In his book Open World A.I., which tackles racialized and queer erotics in video games, Christopher B. Patterson argues that theorists Roland Barthes, Michel Foucault, and Eve Sedgwick, in their methods of “untangl[ing] their erotic selves” by confronting the Asian Other, confront the Asiatic (27). Quoting Lisa Nakamura, he describes the Asiatic as “a ‘cybertype’ . . . of a racial form shifting ‘into the realm of the ‘virtual’” (27). This shift into a racialized virtual sphere precariously marks the point where erotic and aesthetic abstractions successfully extract the Asiatic, the symbol, from the Asian, the personal reality. Indeed, I can attest to the fact that the Asian woman, prominently encountered in the virtual sense, rarely exists in Western thought as more than a disembodied mascot of the Oriental monolith—that she is not afforded material mobility or agency, but only exists through service, entertainment, and worker roles. Haraway recognizes this teleological identity in cyborgs insofar as we are modern machines: owing to the virtualization (abstraction) of our bodies, we are “everywhere [and] invisible,” granted “ubiquity and invisibility” by the ether of our being (153).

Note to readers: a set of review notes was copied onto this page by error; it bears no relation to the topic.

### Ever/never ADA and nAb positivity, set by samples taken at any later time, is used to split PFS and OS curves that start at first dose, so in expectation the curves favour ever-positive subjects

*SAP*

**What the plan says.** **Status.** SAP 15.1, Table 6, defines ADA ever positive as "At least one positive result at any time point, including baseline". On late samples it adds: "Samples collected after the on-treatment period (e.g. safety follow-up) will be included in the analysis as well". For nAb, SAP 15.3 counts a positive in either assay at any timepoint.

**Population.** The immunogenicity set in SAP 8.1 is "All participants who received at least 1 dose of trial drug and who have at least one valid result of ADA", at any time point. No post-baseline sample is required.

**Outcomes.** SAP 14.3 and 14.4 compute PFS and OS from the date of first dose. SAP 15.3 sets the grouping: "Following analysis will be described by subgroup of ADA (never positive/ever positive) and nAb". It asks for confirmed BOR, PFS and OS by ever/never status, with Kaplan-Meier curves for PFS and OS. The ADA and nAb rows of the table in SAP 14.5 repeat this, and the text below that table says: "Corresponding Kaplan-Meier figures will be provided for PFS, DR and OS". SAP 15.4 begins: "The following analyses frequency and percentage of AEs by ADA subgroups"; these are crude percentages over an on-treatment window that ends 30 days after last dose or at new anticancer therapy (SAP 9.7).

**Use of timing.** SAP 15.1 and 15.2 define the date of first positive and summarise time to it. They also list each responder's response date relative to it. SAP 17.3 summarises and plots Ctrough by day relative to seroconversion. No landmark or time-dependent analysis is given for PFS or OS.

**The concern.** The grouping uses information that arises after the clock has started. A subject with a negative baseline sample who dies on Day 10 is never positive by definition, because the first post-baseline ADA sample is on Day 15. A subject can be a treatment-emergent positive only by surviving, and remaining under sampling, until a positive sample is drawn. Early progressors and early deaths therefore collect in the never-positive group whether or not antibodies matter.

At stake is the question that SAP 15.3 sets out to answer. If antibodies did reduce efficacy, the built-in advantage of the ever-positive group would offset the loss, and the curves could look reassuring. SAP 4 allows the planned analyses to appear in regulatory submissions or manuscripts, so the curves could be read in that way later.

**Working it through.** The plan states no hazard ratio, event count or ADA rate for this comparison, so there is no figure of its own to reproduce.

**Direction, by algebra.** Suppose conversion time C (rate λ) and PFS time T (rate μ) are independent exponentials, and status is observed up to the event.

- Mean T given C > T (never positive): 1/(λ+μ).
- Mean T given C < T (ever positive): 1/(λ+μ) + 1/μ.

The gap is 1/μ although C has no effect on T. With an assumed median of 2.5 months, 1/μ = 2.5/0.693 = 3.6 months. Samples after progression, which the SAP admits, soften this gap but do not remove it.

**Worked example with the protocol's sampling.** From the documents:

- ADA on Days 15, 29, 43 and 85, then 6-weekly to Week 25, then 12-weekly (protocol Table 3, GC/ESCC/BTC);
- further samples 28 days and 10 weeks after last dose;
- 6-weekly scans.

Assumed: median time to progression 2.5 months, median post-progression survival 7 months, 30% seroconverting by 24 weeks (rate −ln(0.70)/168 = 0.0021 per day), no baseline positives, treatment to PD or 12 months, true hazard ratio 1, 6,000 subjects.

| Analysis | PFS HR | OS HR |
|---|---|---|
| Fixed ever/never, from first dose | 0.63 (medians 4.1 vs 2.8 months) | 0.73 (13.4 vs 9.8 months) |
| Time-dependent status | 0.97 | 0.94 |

Likewise the techno-Oriental cyborg, though variable in the degree to which they succeed in “mirror[ing] the self” (Haraway 177), is represented across Western literary, cinematic, and new media fictions as an Other of mystical, faraway origins, and at the same time of no origin story (Haraway 150). Since early cinema, Asiatic men have been depicted as conniving villains, as with Sax Rohmer’s criminal, mad scientist Dr. Fu Manchu, whose cruel characterization produced a lasting archetype of yellow peril in Western media. It is important to note that the tradition of consigning men of color to antagonist roles in Hollywood developed as the mid-century Hays Code prohibited so-called onscreen miscegenation, lending to a racial emasculation I argue engendered the feminization of the mythic East. In recent decades, the initially derisive Western reception of the globalized Hallyu Wave of Korean pop culture, whose male performers don flamboyant stage outfits and makeup, indexing phenotypical femininity to the West, also highlights a correlation between non-white performances of gender and emasculated stereotypes. On the other hand, women of color bear the empire of sexualization fully by virtue of a teleology constructed from “[t]he close ties of sexuality and instrumentality” (Haraway 169).